Last weekend, I had my first Rugby game in 14 years.
It was with a group of guys with names like Craig, Brad, Rodney, and Ewan — guys who even sound like Rugby players.
My name is Andrew, which is why this morning I am so sore my nostrils are the only part of my body capable of responding — albeit only to simple verbal commands such as “Scoot” and “Maul.”
For this reason, I’d like to apologize in advance for any typos you may find in this article. Please keep in mind it was typed using only my nostrils, and a peanut that was strategically dropped onto the appropriate keys through a combination of sniffing and snorting.
I should also mention the spell check feature on my computer requires holding down the SHIFT key while simultaneously pushing F-12.
Although I tried, I was unable to execute this function successfully before dislocating my tongue — which is actually easier than you might think. Especially if your tongue becomes pinched between two keys and, in an attempt to dislodge it, you begin swinging the keyboard from side to side until you are knocked unconscious.
Let’s face it: given my athletic background years ago, I have no illusions about being a great player today. I’m 46 and have a grand total of twenty years of organised Rugby experience in both codes. That experience started when I was 12, while playing for a team called ‘The Pineapples’, which was quite possibly the worst team in the history of District Junior Rugby.
We had nicknames like “Runt,” “Last man,” “Flop,” and “Scrote.”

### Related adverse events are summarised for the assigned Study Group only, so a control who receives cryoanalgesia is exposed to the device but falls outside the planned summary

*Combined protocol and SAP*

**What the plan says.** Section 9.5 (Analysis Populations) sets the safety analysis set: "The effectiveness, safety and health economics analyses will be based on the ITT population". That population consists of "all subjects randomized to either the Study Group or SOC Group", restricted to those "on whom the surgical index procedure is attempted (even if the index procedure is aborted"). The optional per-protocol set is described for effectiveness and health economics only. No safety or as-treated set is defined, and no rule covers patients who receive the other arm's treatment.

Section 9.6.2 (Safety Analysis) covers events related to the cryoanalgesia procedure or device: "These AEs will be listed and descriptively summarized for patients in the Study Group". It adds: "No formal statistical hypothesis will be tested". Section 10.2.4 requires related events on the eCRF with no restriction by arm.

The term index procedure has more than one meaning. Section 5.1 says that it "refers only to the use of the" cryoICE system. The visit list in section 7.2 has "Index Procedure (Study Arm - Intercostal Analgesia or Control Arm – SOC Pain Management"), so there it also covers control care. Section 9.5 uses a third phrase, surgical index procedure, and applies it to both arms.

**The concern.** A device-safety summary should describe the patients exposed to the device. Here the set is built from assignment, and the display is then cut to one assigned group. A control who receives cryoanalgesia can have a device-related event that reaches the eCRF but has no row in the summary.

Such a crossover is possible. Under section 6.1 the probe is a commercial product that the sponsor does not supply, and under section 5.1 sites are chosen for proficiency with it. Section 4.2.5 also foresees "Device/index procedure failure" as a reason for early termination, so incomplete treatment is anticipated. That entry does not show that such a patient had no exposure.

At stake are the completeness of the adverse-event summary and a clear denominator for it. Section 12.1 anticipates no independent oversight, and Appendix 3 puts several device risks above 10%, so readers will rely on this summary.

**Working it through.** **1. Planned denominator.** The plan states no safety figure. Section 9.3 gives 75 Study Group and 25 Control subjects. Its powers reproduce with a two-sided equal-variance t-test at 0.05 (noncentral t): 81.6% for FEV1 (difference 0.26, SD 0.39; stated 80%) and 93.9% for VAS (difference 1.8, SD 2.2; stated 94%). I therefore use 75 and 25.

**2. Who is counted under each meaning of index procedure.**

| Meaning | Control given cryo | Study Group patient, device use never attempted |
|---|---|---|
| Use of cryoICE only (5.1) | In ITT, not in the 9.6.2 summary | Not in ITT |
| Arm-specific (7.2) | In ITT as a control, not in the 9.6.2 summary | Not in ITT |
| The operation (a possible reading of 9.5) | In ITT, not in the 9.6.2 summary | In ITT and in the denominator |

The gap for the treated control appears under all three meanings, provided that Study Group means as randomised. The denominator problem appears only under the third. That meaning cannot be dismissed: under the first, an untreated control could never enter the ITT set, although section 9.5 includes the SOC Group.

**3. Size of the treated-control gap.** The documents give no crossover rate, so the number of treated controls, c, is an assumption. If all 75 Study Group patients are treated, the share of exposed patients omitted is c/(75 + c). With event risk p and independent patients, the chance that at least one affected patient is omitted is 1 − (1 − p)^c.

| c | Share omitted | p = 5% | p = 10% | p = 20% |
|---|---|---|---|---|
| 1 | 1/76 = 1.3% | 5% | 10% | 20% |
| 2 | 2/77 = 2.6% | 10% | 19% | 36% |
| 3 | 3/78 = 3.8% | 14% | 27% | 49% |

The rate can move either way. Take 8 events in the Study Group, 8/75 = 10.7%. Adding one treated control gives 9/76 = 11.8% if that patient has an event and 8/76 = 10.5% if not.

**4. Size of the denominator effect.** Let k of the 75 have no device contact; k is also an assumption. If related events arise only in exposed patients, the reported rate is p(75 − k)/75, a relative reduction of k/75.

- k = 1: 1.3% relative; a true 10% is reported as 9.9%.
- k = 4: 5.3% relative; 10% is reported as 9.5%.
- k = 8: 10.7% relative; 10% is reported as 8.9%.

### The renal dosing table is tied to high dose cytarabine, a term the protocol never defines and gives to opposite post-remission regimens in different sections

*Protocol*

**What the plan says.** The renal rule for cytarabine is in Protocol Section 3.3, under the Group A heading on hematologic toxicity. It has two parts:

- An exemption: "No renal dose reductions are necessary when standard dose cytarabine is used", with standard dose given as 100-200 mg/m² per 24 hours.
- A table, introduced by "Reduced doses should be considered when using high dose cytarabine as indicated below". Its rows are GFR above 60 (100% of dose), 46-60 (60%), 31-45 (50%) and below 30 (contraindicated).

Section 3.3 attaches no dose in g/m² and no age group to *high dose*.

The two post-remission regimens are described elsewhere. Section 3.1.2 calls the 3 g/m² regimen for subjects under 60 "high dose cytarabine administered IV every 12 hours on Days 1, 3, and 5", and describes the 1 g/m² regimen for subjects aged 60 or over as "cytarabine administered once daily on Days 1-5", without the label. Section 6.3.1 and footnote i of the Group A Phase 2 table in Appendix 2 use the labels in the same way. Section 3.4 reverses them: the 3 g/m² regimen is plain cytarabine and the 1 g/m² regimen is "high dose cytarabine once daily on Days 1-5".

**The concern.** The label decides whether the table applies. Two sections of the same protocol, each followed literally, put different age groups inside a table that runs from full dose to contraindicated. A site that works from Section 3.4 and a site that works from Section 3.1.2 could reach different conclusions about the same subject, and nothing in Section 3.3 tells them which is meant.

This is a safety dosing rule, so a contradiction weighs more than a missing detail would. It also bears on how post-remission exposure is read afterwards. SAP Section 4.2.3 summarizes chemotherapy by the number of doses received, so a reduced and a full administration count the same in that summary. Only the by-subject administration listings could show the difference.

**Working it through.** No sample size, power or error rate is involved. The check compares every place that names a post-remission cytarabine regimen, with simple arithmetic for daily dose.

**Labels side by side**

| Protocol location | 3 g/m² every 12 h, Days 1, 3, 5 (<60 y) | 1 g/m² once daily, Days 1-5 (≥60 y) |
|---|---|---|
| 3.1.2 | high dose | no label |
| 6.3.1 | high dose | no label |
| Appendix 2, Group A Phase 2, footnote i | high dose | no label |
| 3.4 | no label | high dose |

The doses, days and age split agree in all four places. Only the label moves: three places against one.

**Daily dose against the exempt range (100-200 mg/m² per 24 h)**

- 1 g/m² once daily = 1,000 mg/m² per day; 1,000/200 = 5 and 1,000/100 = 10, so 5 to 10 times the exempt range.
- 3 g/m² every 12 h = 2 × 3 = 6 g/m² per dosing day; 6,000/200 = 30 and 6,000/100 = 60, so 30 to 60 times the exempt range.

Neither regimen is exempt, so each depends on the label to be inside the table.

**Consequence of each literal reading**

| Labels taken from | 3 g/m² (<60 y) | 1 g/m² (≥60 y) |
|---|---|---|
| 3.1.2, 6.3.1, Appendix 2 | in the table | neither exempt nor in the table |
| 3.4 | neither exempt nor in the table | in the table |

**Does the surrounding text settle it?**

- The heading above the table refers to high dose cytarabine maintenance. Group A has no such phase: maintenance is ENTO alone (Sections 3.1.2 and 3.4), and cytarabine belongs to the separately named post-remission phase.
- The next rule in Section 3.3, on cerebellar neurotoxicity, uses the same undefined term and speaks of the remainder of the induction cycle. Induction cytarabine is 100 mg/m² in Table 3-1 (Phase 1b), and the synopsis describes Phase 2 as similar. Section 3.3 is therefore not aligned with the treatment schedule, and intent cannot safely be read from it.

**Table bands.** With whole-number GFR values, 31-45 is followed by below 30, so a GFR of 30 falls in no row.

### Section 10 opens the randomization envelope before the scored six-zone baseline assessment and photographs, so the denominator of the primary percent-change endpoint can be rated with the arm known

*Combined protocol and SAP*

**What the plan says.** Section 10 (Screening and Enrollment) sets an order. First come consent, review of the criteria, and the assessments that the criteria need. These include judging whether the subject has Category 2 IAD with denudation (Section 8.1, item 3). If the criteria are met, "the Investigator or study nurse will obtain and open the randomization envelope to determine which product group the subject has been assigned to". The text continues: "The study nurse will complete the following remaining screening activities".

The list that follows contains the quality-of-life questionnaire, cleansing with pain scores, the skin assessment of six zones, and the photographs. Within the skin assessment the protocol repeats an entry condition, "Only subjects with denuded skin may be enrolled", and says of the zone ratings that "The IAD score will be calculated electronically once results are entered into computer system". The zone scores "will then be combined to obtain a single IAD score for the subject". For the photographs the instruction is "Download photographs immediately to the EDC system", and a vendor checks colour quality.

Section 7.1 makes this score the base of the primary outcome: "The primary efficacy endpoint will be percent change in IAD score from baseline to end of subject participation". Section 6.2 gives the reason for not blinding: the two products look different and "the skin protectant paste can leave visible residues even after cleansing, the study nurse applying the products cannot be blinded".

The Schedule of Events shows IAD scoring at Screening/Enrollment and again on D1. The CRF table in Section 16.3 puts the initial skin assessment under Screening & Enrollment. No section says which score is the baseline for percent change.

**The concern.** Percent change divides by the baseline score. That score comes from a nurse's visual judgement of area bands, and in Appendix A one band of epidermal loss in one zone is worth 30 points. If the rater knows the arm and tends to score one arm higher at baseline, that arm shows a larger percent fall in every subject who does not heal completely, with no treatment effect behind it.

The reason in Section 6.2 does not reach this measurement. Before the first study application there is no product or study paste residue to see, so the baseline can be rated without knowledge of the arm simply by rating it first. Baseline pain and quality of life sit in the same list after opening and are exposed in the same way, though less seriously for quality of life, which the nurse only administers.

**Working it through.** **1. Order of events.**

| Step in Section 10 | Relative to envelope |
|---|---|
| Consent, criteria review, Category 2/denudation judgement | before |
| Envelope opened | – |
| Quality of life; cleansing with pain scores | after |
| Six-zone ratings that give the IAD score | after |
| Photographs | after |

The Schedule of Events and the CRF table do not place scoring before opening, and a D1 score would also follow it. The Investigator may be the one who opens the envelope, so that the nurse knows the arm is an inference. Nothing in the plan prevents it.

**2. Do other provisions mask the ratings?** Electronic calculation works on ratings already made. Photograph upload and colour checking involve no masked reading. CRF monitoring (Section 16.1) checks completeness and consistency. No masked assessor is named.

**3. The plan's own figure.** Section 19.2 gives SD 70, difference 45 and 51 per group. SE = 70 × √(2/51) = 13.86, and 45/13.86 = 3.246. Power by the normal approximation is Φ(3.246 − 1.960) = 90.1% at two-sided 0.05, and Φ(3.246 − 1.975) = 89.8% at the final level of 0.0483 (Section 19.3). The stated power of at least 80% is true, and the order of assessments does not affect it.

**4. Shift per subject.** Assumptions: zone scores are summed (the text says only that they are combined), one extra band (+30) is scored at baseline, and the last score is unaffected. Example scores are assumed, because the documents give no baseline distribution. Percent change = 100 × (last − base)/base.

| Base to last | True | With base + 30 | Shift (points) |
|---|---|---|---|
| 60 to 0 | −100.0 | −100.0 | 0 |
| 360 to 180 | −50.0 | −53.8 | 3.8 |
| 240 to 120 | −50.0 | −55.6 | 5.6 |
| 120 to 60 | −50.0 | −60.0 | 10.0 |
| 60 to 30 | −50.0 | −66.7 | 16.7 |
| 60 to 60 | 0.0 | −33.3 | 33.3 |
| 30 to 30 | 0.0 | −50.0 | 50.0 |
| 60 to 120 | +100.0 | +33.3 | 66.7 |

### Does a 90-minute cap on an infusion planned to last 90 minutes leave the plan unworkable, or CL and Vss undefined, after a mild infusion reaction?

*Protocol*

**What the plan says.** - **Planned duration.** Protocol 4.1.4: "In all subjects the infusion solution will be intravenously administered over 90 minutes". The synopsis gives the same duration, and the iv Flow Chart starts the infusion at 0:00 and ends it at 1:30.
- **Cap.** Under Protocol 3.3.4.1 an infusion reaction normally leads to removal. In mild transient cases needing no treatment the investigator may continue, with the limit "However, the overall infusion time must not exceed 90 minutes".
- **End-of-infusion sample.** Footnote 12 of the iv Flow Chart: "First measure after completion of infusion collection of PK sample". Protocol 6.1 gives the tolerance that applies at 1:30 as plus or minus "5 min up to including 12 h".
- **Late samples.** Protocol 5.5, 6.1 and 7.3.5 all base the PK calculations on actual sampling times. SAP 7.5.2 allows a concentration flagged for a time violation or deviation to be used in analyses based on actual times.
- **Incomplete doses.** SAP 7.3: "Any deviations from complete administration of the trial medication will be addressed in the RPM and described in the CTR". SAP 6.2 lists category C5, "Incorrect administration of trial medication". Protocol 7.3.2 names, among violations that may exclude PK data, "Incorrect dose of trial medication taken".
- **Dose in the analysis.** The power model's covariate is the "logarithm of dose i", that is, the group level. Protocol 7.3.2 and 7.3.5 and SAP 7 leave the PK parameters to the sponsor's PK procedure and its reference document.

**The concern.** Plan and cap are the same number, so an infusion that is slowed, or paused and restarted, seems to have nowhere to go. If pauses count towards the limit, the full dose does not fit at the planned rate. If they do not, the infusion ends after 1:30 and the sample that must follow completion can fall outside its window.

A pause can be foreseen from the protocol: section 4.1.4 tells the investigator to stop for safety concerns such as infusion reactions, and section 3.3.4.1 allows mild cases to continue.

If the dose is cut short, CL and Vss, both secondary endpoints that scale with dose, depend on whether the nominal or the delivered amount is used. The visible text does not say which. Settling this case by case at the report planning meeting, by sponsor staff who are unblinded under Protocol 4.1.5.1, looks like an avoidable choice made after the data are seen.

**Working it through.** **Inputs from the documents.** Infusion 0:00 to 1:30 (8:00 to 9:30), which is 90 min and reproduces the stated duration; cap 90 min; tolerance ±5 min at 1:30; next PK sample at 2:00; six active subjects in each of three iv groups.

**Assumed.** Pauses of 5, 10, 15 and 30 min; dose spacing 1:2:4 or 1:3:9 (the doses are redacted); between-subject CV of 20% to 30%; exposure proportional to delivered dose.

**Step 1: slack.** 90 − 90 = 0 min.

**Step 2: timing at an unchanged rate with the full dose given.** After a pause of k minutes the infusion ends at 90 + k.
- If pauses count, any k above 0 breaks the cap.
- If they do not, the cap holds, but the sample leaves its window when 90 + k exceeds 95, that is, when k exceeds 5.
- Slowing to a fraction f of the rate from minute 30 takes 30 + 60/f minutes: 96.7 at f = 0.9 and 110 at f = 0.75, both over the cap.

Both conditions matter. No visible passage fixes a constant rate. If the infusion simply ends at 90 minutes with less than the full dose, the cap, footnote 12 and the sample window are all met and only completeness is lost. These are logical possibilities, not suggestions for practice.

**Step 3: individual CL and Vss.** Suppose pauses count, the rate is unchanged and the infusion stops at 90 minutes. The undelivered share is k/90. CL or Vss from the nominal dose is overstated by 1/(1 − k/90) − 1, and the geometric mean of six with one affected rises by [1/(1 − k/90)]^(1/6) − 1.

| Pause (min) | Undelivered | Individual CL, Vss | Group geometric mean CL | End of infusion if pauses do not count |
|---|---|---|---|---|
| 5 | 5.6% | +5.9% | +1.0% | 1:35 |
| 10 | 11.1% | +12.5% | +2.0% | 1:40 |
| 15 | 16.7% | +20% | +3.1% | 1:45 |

I remember these names because they were at the top of the roster. Our only win of the season came by way of forfeit when, after witnessing Scrote blow a large mucus bubble, the other team was too nauseated to continue.
This season, taking into account my lack of athletic talent, fundamental skills, conditioning and — according to our coach, a Rugby rule prohibiting the use of oxygen tanks anywhere on the field — I’ve tried to set realistic goals for myself this winter.
Here are a few examples:
1) Realistically, I should be able to run the length of the field in 60 seconds, as long as it doesn’t have to happen in a single half.
2) Realistically, by the end of the season, I should be able to catch a high ball; next year, I’ll try for two.
3) Realistically, I should be able to stop thinking of my groin as a bulls-eye, and therefore overcome my fear of getting hit in the groin from a player nicknamed “The Sterilizer”.
4) Realistically, number three is never going happen, but I’ll learn to deal with it.
5) Realistically, I should be able to score a try if I work on my fundamentals and eventually execute them in a game where, in one unforgettable moment, the entire field is swallowed by a giant sinkhole.
By setting achievable goals like these, I can measure my progress and hopefully contribute to our team’s success.
On the other hand, it doesn’t mean I don’t have a back-up plan. I’m not going to show my hand to the opposing teams by getting into the details here.
But Scrote, if you’re reading this, please give me a call.
Like millions of Australians my age, I recently stripped down, prepared myself for the worst, and stepped onto the scale. Soon after, I retrieved the scale from the RAP waiting room and accepted the fact that, yes — it probably was defective.